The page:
Courtesy of MX
There are many reasons to like Provoked but there are also many reasons to dislike it as well. Casting Naveen Andrews and Aishwarya Rai who are probably the most well-known and recognisable South Asian actors in the West has a point, but Im sure but it wasnt for any specific creative reasons. Based on a true case (as the film does remind us incessantly) that changed the legal definition of Provocation in the UK especially by recognising battered-wife syndrome.
A mixture of fear, anger and retribution drove Kiranjit Ahluwalia (Rai) to set fire to her sleeping husband, Deepak Ahluwalia (Andrews) in their London flat, hours after being abused. The film argues that sufficiently enough when the bulk of its narrative intercrosses flashbacks of the fire and the domestic abuses leading up to it, with high-handed courtroom drama and unbelievable prison bonding sessions. It all leads up to a surprisingly reasonable finale that actually manages to be sensitive despite its indiscretions. But what it does miss out on is the psychological perspectives leading up to it when Andrewss role is nothing more than an dubious caricature of sadistic masculinity that his very nature beggars belief. It is possible to imagine this Kiranjits story being told in an emotionally flamboyant film and thankfully, it does employ a wistful tone that props up the procedural aspects of it that forms a large part of the film.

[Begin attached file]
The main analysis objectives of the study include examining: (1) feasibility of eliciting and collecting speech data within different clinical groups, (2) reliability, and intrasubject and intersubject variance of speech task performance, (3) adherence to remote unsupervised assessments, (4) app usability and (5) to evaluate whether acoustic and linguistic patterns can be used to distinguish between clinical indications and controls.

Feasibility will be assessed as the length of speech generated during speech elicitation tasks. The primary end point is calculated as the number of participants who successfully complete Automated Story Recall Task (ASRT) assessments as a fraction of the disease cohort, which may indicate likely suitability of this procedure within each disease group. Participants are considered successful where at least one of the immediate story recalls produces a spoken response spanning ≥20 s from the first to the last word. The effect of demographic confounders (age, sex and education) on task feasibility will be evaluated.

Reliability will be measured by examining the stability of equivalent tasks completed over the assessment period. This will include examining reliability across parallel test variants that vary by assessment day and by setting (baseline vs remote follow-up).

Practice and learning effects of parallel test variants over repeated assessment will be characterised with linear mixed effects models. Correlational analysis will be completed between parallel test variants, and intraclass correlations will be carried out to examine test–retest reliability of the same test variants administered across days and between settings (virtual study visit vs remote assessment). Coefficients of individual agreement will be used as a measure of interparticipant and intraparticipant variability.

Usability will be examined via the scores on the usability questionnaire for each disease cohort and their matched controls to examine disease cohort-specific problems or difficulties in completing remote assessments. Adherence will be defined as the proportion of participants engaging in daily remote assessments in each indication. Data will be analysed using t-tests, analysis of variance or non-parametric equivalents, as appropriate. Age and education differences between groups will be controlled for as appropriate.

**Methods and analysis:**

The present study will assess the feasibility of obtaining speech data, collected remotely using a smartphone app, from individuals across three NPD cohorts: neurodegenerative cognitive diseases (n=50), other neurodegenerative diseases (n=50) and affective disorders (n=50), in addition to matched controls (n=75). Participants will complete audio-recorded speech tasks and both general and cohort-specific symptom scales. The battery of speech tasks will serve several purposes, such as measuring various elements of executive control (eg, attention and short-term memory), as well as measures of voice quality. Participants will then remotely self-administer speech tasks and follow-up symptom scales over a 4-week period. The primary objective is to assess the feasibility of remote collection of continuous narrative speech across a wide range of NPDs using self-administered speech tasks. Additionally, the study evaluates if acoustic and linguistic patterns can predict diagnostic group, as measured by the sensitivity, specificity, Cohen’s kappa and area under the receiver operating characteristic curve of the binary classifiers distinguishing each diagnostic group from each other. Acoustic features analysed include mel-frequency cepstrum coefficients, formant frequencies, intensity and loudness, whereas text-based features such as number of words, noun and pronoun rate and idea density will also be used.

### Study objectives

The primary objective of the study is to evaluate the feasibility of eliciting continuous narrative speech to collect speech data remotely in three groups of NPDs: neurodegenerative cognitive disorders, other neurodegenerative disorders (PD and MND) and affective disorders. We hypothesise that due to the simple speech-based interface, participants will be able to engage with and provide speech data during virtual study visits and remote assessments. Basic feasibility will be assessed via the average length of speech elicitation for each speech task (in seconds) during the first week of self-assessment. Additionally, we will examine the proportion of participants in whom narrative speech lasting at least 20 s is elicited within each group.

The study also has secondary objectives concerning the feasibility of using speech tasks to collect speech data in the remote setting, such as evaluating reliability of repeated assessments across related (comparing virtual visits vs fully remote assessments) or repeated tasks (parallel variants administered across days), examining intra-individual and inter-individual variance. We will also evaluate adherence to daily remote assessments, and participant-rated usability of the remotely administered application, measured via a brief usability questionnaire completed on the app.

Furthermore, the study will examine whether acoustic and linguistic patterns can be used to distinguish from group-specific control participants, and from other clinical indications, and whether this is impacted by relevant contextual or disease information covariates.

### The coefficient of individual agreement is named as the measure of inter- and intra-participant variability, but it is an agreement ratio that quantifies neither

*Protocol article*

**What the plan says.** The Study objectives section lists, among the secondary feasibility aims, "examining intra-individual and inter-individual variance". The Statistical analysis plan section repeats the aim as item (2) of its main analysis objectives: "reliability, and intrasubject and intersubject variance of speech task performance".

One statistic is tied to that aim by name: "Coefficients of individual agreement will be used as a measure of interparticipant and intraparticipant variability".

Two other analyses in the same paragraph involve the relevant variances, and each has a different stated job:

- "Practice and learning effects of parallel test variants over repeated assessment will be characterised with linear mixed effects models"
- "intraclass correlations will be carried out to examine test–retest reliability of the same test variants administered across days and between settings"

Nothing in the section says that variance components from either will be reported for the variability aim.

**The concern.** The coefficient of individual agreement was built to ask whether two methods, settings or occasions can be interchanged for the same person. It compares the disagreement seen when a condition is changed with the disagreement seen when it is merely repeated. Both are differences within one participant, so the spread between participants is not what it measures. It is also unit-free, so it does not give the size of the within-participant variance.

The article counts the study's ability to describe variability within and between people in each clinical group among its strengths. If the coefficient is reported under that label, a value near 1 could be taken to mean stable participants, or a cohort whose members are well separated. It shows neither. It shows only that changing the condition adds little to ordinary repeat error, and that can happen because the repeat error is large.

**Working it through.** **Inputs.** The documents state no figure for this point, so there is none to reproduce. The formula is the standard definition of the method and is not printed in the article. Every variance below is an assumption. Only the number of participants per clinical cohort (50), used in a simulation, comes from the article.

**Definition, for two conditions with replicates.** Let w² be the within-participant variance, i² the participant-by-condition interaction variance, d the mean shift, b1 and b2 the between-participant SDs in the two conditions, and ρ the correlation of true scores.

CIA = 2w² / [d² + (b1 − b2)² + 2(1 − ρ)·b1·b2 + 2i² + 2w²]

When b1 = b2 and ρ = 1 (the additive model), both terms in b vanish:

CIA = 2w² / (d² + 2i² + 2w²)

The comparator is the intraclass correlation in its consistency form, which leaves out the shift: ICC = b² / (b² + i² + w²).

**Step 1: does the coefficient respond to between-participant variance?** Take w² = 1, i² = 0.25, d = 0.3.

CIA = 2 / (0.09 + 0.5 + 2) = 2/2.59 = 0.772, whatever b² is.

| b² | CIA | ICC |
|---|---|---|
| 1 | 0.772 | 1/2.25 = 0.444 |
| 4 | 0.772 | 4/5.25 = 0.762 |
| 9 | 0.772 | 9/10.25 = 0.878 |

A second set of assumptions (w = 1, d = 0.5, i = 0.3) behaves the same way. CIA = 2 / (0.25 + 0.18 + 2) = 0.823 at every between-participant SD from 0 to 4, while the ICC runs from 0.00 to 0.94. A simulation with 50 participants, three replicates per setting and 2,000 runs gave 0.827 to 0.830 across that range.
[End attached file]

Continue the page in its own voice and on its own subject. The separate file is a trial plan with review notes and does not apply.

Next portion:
Rais first de-glamourised role has an agenda surely, both in its marketing and the actresss attempt to successfully cross the pond. For a considerable part, shes got the role down pat as an emotionally ravaged woman but there are more than a few digressions in the performance that points as much to the scripting and direction as it does to her competent performance. Some of these asides include dialogue that is effusively passionate and strained in a way that is simply not convincing and that is dangerous territory for an actress mostly known for her glitz and panache in front of the camera, to give herself a complete overhaul in a lightweight screenplay.
Despite occasionally faltering into scenes so overwrought that it threatens to exploit our empathy for beaten women, it does manage to avoid a you-go-girlism agenda that would have revelled in the revenge more than its conscionable reasons. Remarkably that restraint is borne by its director Jag Mundhra, who has by all accounts, made a career out of the Wests burgeoning sexual curiosity of Indian female exoticism by way of direct-to-video, inside the backroom, on the bottom of the shelf productions.